Fitch isn't saying that either of those events is imminent but Latin America faces that double whammy if things take a turn for the worse either in the U.S. economy or in China.
This is because Latin American economies have strong links with the U.S. economy even where political links remain virtually non-existent, as in Cuba and Venezuela.
Despite frequent diplomatic or political spats with Cuba and Venezuela, two regional states that are seen to be extreme left of other regional countries judged to be friends, mercantile and oil trade continues between those countries and the United States, independent analysts said in response to the Fitch report.
The Fitch special report said a potential "double-dip" in the United States or a hard landing in China would have negative economic implications for Latin American countries.
"Commodity-exporting countries in the region would see their external accounts deteriorate, although in most cases, external buffers are relatively strong to prevent a currency or a balance-of-payments crisis," Fitch said.
The scale of dislocation would vary across the region contingent on countries' starting economic position, fiscal and external buffers and policy flexibility. Sovereign ratings could suffer in some cases, depending on the depth and duration of the shock and the authorities' policy response. However, neither of these scenarios is Fitch's base case.
"We believe that economies with strong trade links to the U.S. economy, particularly Mexico and the Central American nations, could contract or decelerate sharply if a 'double-dip' occurs in the U.S.," said Fitch expert Santiago Mosquera, a director at the rating company.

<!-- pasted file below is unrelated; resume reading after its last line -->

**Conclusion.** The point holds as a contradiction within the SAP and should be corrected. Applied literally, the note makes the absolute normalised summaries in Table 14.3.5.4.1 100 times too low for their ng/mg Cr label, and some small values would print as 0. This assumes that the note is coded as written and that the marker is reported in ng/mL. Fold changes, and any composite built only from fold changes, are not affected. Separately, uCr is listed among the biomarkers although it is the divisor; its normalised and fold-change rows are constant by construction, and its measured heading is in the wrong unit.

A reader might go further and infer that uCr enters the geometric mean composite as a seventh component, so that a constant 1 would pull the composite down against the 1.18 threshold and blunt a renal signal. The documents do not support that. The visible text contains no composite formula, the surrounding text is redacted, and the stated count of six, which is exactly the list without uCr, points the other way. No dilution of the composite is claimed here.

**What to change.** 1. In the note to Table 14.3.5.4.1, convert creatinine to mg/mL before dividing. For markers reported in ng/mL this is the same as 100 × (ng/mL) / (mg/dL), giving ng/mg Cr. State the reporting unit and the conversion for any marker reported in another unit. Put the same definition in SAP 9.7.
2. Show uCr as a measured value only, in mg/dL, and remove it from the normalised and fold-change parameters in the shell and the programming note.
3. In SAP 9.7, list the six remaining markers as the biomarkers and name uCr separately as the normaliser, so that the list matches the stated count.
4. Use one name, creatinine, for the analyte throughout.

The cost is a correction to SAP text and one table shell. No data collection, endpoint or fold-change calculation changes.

If the United States suffered that economic eventuality, he said, demand for Latin America exports would collapse. Given the nature of their export-oriented industries and the spill-over effects to other sectors, domestic demand and employment in those countries could be negatively affected, too.
Fitch says a result of a U.S. slowdown would be a dramatic drop in U.S. tourism to the region and cuts in Latin American family remittances to their native countries.
Fitch cited the smaller economies of Aruba, Costa Rica, the Dominican Republic, Ecuador, El Salvador, Guatemala, and Jamaica among those exposed to the risks. But other, larger economies would not be immune to dangers.
Despite the increase in trade between China and Latin America in recent years, the impact from a potential hard-landing in China could come from its effect on commodity prices.
"Commodity-exporting countries in the region would see their external accounts deteriorate, although in most cases, external buffers are relatively strong to prevent a currency or a balance-of-payments crisis," Mosquera said.
However, countries like Argentina and Venezuela may face increased currency pressures while Ecuador could potentially see a harder economic adjustment due to its dollarized foreign exchange regime.
Adverse terms of trade shock will slow growth dynamics in the region due to the spillover effects on domestic demand and a possible reduction in capital flows.
Some of the more heated economies, in particular Brazil, Argentina and Chile, are already complaining their exports are affected by cash infusions drawn to their interest rates, causing national currencies to overvalue.
Fitch said pressures could build on public finances, particularly where governments show strong dependence in commodity-related revenue, such as Bolivia, Ecuador, Venezuela, and Mexico, or where the economies lack fiscal ability to maneuver in hard times -- Argentina, Brazil, Colombia, Ecuador, Mexico, and Venezuela or in countries that lack large fiscal savings.
The last category is said to include nearly all Latin American countries except Chile and Peru.